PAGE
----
Maple Leafs goaltender Jonas Gustavsson left Tuesday's game in Montreal at the end of the first period with an elevated heart rate and saw a Toronto cardiologist on Wednesday. This, of course, comes after Gustavsson underwent pre-season heart surgery – a procedure called ablation – to correct a figurative short circuit that causes an irregular and elevated heart rate.
Gustavsson is now expected to undergo the same procedure again either on Thursday or Friday.
This irregular and elevated heart rate condition is not necessarily an uncommon one. And for those afflicted with it, it's not ridiculously unusual to suffer a reccurrence even after the first ablation procedure has been done.
Some medical people suggest ablation is successful 75 to 80 per cent of the time for those having it done for the first time. That means one out of five who get it suffer a re-occurrence. For those people who undergo a second ablation, medical people suggest the odds of curing the problem permanently go up to 90 per cent. In other words, only one out of 10 with the condition fail to correct it after the second ablation.
This shouldn't necessarily be cause for alarm. It's too early to express serious concern about Gustavsson's health, but there is something a little more disconcerting about “heart problems” than a pulled groin muscle.
Naturally, it goes without saying that everyone, from the Leafs to Gustavsson and beyond, will be hoping for the best for the young Swedish netminder.
With the Chicago Blackhawks set to announce long-term extensions for Jonathan Toews, Patrick Kane and Duncan Keith at 2 p.m. (CT) on Thursday, there is much speculation they will have to make a move to free up "tagging room" (salary cap room for next season) before they can make the extensions officials.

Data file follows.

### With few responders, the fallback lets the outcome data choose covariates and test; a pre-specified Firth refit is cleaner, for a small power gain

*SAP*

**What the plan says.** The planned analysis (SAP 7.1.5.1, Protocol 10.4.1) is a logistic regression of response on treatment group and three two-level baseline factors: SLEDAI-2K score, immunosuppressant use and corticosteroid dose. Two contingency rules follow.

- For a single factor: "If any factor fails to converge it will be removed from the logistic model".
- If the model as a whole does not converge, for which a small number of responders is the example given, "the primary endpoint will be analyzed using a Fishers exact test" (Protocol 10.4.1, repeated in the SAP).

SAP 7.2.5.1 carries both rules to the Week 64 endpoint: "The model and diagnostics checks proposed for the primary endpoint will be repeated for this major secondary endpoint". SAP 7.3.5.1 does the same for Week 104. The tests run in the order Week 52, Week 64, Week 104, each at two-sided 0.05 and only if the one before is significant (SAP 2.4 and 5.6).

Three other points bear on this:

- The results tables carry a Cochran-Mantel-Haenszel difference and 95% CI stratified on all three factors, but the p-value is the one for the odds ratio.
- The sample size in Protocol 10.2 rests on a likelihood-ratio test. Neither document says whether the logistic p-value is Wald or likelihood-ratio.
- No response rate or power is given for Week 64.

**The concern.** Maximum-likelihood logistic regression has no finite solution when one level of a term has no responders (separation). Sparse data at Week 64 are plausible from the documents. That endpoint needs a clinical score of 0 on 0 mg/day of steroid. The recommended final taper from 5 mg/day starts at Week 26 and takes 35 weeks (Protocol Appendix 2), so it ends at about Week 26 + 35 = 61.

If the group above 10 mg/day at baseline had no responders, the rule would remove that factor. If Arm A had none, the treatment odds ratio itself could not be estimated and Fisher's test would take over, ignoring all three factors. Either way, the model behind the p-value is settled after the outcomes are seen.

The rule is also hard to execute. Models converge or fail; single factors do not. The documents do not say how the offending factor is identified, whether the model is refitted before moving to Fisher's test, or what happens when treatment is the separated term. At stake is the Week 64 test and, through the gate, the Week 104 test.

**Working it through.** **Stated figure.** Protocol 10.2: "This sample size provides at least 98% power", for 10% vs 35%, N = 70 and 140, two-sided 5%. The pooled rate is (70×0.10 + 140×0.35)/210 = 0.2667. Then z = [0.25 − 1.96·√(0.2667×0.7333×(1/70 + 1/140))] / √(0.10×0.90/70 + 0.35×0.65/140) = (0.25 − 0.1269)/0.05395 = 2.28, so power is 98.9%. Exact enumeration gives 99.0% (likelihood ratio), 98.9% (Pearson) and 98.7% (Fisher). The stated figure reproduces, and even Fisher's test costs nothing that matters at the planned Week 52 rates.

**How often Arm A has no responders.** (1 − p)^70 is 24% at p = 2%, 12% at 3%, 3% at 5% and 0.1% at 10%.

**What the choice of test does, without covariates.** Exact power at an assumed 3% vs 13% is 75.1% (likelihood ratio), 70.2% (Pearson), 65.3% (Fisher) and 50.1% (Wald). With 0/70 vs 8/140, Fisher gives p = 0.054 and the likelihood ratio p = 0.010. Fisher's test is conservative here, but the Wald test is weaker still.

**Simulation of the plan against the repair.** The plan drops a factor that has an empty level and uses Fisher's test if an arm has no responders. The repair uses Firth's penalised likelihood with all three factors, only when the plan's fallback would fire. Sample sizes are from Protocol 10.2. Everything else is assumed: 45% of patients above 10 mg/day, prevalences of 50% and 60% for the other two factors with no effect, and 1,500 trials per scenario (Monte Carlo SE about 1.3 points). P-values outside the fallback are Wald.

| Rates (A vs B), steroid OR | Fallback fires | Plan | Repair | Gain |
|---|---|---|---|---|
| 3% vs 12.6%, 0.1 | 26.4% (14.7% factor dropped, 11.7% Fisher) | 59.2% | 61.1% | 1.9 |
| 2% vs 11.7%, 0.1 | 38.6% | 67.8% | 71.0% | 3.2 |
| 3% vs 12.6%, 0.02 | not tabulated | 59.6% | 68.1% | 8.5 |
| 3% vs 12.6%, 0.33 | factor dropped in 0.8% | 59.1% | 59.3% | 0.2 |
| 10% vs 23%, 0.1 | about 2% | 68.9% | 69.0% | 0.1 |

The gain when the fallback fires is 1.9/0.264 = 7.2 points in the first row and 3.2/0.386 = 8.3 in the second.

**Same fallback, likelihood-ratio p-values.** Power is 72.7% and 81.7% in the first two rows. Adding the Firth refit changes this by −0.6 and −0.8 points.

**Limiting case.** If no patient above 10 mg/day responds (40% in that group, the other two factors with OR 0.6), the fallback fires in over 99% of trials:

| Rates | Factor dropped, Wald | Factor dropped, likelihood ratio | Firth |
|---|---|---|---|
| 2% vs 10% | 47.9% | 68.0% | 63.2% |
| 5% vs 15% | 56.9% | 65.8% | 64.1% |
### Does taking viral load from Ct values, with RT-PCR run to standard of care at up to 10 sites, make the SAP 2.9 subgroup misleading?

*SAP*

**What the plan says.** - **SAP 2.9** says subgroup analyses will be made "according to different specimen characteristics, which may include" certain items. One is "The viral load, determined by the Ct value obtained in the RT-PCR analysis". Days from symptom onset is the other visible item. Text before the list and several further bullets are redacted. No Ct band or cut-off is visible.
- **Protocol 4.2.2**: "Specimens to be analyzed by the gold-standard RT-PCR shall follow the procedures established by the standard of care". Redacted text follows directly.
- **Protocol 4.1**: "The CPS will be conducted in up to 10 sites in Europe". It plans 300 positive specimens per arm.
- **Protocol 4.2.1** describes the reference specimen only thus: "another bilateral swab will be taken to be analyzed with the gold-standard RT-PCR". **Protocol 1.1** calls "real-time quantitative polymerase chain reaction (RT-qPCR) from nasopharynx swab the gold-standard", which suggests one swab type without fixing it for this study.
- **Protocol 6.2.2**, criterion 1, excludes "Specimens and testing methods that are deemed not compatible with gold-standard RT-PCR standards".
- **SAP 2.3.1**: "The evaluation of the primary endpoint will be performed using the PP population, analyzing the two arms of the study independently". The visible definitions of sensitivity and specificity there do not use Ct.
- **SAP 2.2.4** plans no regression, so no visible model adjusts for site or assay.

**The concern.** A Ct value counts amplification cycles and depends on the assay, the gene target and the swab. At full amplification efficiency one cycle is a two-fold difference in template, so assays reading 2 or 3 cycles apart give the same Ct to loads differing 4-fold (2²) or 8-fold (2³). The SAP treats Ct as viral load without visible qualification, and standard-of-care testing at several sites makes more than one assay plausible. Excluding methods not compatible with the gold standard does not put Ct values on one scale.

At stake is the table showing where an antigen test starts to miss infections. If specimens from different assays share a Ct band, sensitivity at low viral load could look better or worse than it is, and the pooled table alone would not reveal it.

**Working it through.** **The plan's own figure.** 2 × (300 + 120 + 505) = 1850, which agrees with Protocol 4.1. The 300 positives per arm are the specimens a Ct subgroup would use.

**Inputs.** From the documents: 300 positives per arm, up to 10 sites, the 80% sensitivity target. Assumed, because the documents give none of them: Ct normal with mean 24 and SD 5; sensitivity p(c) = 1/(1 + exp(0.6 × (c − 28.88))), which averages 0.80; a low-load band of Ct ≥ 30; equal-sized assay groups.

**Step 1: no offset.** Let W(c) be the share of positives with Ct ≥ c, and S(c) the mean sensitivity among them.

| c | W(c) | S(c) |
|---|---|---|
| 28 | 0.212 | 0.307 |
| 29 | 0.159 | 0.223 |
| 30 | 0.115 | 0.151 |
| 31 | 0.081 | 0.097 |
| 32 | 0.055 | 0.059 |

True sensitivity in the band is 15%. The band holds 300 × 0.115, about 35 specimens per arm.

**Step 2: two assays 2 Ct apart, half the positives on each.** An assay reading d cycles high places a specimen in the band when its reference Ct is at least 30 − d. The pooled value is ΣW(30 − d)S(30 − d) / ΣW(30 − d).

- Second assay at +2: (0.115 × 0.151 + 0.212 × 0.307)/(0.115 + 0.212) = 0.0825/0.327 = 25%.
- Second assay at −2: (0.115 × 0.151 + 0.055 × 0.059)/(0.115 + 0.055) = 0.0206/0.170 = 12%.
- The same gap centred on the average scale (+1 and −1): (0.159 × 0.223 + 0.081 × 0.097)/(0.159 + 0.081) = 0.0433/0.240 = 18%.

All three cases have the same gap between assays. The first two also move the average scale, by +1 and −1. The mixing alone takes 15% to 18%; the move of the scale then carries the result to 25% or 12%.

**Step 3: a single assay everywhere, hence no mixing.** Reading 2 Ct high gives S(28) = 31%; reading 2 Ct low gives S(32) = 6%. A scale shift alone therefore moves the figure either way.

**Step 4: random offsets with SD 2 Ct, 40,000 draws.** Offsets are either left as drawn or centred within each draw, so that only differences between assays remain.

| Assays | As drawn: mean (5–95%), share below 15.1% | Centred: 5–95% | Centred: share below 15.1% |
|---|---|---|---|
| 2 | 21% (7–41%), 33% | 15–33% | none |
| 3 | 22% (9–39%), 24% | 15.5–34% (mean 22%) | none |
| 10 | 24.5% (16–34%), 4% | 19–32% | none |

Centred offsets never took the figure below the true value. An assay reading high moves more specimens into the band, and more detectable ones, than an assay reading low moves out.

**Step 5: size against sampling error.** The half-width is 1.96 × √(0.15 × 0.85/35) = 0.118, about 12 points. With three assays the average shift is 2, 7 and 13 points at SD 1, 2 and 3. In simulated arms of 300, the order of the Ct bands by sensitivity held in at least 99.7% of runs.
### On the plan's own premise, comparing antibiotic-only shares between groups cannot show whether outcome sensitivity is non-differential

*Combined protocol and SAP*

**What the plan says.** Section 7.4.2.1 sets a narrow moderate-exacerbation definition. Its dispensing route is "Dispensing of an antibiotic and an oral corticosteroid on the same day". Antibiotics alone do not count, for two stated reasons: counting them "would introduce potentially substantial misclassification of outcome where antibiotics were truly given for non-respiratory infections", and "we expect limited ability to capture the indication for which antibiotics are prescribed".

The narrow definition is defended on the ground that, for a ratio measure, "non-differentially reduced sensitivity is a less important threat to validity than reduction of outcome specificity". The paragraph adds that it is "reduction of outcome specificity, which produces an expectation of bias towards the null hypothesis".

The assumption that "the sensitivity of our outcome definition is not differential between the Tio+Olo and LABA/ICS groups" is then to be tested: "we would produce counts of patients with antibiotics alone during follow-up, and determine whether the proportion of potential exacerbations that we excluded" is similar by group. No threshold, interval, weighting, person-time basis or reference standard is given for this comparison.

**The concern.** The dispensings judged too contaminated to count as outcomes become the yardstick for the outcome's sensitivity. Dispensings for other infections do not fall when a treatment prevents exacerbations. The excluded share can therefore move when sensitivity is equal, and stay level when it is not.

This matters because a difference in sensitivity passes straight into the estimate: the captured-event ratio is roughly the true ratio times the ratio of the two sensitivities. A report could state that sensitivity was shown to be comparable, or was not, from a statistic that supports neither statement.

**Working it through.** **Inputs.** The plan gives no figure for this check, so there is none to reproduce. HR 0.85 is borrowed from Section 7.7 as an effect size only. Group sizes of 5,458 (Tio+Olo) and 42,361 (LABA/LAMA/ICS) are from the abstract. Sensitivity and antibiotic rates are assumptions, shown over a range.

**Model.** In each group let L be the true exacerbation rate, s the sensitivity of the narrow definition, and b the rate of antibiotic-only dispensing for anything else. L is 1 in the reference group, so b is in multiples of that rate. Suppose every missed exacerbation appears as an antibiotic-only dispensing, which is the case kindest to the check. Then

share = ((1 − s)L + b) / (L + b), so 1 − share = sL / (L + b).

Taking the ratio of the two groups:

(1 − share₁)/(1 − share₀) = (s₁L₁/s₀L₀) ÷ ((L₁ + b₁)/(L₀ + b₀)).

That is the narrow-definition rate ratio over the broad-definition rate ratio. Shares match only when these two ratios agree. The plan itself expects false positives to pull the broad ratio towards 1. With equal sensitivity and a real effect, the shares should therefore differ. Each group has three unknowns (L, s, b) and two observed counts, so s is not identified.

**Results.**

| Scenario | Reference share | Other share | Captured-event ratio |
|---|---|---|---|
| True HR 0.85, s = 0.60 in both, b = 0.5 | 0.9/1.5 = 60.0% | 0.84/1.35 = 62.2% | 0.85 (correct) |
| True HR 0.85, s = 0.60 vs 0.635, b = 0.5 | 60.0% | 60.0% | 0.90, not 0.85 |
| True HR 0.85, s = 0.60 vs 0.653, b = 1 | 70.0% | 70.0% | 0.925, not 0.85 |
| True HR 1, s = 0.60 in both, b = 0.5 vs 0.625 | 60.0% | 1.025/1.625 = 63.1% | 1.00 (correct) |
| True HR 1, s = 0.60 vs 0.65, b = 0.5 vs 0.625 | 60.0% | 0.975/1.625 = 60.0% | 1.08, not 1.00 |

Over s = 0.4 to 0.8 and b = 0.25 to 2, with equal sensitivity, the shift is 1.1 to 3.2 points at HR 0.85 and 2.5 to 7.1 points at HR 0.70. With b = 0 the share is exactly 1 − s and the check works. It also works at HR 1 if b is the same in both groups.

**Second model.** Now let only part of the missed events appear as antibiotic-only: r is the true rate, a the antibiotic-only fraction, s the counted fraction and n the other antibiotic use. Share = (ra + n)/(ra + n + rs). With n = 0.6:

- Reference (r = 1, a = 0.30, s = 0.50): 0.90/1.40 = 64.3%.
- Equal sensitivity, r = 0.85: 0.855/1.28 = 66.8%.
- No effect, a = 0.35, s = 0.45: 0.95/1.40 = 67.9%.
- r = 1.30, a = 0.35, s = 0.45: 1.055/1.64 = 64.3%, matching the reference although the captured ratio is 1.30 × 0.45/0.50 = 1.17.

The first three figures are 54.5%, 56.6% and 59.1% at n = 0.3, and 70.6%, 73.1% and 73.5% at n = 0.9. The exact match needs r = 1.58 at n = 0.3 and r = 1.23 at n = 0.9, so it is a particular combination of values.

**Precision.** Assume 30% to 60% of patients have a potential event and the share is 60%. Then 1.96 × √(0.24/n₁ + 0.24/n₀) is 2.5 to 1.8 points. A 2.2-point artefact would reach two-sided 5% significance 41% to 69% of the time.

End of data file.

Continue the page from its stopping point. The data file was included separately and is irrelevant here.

While that is a possibility – some think Brent Sopel and his $2.33 million salary could be traded or waived at a moment's notice tomorrow – it doesn't appear to be an absolute necessity.
As we reported more than a week ago, the Blackhawks likely have just enough "tagging room" right now to fit in the three extensions. But to do so would leave the Blackhawks in a ridiculously tight position in terms of making any future moves. So tight, in fact, that they may be totally hamstrung in terms of bringing in any player who is under contract for next season.
For example, what if one of the Hawks' netminders – Cristobal Huet or Antti Niemi – went down with an injury? The Hawks would normally call up No. 3 man Corey Crawford, but he's under contract for next season and it's not inconceivable that the Hawks would not be able to make that move. In the bigger picture, with the Hawks being a Stanley Cup contender if not a mid-season favourite at this point, Chicago wants to have some flexibility to add a player at the trade deadline.
So whether it's before tomorrow's contract announcements or sometime after the fact, the Blackhawks are expected to move a current roster player who is under contract next season. Sopel continues to be the most logical choice to move, but it's not an absolute necessity to get it done in the next number of hours.
It could happen, but it's not imperative. Not yet anyway.